Thursday, 23 July 2009

Steinbeck says...

Reading Stenibeck's Cannery Row, I was struck by a part where the wonderful Doc is answering Hazel's question regarding another character who has been working on a boat for seven years and keeps changing it when he comes close to finishing it.

Doc was sitting on the ground pulling off his rubber boots.
"You don't understand, " he said gently. "Henri loves boats but he's afraid
of the ocean".
"What's he want a boat for the?" Hazel demanded.
"He likes boats," said Doc. "But suppose he finished his boat. Once he's
finished it people will say, "Why don't you put it in the water?" Then if he
puts it in the water he'll have to go out in it, and he hates water. So you see,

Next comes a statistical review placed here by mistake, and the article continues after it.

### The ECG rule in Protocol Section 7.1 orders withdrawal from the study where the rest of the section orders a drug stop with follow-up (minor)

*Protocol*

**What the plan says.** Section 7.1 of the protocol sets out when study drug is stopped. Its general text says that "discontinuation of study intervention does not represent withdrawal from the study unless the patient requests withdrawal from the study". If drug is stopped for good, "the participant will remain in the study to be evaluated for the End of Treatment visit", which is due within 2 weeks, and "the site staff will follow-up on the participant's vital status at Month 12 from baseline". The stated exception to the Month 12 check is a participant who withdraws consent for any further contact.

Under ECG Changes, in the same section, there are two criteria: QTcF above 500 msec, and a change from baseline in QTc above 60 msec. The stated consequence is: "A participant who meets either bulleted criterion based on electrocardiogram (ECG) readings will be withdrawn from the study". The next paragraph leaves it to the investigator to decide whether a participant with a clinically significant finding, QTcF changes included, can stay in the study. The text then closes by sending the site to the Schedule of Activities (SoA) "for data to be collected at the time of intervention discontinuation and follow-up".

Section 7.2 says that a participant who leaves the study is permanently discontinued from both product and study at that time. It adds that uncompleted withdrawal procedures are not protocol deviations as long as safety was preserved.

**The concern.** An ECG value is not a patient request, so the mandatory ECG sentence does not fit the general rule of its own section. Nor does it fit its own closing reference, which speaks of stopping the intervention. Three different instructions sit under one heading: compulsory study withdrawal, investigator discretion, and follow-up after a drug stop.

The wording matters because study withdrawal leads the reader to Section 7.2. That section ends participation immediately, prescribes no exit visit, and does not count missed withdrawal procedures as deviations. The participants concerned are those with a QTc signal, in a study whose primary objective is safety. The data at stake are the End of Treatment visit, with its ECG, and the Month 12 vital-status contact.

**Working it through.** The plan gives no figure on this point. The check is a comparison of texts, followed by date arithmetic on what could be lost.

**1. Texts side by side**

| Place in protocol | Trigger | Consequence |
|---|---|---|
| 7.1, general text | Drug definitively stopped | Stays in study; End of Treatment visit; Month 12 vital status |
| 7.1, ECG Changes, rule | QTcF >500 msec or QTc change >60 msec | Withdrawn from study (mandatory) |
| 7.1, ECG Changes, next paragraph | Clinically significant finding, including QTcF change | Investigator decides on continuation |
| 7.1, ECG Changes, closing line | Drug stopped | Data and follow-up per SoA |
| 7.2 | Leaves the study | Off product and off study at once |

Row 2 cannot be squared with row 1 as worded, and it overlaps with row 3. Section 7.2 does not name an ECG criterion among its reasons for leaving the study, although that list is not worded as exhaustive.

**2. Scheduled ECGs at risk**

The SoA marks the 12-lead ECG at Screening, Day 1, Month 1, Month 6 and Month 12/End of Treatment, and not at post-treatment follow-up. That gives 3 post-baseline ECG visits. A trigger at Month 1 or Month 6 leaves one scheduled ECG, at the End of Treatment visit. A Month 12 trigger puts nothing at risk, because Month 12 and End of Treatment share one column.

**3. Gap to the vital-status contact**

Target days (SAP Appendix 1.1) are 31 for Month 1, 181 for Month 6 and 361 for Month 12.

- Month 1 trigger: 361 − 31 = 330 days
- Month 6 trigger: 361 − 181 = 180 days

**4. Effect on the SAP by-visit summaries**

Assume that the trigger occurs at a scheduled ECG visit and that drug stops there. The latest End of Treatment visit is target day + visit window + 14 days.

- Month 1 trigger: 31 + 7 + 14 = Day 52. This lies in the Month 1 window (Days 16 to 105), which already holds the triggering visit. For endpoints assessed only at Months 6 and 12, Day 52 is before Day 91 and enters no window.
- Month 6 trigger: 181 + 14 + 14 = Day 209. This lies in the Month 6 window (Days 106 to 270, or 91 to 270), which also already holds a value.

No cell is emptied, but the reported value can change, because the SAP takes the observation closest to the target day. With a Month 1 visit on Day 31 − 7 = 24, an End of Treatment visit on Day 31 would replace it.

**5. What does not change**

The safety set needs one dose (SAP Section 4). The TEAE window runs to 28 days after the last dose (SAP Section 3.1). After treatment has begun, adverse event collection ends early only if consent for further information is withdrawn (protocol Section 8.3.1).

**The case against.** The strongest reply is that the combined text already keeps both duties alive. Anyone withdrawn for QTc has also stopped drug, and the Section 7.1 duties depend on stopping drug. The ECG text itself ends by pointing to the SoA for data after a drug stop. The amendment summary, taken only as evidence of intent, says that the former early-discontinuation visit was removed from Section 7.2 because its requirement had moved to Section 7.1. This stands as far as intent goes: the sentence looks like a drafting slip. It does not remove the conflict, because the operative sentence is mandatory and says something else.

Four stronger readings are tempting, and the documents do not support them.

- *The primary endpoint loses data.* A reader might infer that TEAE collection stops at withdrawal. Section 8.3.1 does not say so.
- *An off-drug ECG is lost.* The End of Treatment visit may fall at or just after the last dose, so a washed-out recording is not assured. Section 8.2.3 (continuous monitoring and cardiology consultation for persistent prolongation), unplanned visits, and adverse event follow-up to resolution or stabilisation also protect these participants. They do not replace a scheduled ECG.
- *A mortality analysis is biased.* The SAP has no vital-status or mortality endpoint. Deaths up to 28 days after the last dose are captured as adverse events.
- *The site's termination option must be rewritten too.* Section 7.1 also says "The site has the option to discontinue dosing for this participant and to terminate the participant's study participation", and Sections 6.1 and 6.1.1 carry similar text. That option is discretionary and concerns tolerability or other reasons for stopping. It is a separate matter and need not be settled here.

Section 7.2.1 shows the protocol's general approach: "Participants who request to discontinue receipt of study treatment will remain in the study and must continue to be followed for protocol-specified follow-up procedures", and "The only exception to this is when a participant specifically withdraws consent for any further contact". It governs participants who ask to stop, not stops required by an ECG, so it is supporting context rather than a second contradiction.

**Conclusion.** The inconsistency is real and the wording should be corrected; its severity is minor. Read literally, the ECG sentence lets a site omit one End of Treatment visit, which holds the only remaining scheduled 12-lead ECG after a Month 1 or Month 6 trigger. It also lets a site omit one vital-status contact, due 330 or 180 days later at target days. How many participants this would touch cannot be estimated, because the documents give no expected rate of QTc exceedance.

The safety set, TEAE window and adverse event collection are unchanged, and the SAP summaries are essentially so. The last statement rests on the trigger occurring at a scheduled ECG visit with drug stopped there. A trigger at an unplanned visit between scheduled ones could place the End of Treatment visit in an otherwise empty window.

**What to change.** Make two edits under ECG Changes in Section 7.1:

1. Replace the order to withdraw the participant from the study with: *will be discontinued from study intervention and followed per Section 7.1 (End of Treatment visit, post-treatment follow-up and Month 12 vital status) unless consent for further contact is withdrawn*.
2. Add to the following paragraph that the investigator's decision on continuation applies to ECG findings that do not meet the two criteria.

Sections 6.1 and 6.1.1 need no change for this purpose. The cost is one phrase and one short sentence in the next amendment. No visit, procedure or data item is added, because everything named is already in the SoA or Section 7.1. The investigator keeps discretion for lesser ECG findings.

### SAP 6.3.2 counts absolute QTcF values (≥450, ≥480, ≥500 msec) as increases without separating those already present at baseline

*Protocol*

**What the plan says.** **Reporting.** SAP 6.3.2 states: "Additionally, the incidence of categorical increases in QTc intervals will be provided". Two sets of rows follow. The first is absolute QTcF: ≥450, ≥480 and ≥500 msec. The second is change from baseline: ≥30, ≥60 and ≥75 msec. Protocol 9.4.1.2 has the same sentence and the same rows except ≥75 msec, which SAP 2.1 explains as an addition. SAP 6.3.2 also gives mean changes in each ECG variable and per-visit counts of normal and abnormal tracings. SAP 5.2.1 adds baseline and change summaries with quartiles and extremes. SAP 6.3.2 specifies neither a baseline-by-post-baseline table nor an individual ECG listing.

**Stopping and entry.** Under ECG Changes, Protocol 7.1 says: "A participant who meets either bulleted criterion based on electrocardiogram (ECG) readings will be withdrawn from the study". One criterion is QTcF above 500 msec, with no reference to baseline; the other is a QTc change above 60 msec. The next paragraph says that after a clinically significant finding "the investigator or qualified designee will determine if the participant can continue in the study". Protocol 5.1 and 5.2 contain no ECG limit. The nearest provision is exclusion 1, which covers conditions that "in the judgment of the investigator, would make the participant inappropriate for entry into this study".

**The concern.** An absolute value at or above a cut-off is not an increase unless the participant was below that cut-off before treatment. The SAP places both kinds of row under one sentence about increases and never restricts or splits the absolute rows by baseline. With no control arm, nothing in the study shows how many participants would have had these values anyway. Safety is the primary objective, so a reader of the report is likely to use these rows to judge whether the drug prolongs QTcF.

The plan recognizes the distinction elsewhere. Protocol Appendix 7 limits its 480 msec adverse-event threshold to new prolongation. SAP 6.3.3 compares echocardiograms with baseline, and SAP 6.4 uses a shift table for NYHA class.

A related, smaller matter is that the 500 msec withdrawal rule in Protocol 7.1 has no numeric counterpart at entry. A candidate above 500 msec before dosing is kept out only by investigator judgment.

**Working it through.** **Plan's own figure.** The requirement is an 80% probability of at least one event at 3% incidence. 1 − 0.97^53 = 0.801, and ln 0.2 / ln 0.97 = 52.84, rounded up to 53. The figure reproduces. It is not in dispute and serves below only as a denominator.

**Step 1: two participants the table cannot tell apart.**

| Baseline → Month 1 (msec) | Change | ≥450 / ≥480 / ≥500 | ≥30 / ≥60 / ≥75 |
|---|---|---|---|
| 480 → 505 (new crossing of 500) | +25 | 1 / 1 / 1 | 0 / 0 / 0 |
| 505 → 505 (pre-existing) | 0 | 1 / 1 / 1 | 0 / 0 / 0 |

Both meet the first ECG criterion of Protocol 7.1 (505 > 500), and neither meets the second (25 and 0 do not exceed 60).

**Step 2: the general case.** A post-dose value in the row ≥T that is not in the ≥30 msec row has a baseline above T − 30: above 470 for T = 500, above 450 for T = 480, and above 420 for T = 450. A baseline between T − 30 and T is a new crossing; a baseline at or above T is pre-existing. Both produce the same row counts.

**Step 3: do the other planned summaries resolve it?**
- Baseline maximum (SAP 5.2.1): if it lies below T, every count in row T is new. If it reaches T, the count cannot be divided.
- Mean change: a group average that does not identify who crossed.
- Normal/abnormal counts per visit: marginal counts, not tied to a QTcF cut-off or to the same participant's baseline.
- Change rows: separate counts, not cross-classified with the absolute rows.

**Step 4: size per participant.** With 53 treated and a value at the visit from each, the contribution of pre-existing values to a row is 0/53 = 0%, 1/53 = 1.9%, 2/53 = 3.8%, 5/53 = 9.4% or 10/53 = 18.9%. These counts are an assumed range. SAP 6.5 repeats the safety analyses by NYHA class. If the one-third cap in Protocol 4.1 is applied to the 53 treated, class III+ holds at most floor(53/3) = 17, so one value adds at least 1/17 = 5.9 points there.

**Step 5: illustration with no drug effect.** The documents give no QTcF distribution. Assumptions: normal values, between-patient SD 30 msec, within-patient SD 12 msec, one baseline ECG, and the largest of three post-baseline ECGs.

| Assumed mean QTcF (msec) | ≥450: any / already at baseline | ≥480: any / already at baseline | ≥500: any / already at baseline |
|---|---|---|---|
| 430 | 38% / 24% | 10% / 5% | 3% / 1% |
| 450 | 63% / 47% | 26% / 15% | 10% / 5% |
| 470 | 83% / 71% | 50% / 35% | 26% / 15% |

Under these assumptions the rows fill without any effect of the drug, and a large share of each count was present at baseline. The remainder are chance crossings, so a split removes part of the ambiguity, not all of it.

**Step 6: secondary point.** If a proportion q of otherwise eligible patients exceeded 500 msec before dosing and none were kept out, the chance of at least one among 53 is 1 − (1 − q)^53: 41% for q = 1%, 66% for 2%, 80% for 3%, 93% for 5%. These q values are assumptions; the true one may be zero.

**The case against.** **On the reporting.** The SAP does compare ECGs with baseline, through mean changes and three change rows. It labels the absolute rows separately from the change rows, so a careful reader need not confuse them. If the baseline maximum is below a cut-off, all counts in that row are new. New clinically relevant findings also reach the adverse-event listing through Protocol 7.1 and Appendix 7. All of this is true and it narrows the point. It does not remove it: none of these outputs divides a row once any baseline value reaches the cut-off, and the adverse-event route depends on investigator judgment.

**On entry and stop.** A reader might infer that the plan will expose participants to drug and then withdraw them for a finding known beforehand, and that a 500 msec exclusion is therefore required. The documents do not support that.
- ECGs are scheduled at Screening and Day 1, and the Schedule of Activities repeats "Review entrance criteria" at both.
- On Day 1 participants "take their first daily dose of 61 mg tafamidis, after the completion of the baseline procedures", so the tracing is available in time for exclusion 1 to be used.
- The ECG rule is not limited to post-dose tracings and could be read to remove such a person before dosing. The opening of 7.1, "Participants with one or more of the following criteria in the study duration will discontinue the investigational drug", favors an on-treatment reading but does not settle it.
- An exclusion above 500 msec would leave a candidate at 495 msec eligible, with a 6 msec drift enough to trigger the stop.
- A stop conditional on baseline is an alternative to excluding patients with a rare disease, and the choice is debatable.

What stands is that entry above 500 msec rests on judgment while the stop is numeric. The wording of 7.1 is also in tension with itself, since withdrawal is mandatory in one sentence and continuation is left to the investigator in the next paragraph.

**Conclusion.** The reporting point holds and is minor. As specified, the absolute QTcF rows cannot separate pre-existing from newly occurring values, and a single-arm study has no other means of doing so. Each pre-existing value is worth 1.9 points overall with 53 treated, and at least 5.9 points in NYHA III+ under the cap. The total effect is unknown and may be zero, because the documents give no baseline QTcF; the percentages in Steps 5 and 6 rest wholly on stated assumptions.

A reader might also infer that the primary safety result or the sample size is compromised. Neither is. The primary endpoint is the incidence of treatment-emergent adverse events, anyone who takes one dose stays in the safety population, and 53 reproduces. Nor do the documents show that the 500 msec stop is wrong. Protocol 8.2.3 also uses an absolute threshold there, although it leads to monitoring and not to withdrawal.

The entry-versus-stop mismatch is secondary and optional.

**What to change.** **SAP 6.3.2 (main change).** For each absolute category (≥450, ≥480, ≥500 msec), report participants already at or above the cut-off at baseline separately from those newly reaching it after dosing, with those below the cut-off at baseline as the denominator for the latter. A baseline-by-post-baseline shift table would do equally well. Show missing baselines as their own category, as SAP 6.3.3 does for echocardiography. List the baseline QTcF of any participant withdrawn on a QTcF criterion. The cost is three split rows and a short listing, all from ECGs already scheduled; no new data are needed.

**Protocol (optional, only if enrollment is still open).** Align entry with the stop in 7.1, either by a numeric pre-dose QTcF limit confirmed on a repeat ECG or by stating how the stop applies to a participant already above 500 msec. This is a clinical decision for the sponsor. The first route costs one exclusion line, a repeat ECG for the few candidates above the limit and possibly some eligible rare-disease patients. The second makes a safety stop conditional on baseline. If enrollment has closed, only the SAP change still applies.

he never finishes the boat - so he doesn't ever have to launch it".
Hazel had followed the reasoning to a certain point but he abandoned it
before it was resolved. Not only abandoned it but searched for some way to
change the subject. "I think he's nuts", he said lamely.

Steinbeck's awareness of human frailty and the defences we put around our weakness is awesome. I would have liked to have known him.

I can't put my finger on how exactly, but this quote describes my therapy at the moment. It describes the fear of getting too close to certain things, and the way the direction has to keep changing in order to keep safe. The ocean is dangerous and terrifying and my boat doesn't feel like it will ever be ready... not even to sit in on dry land at the moment.

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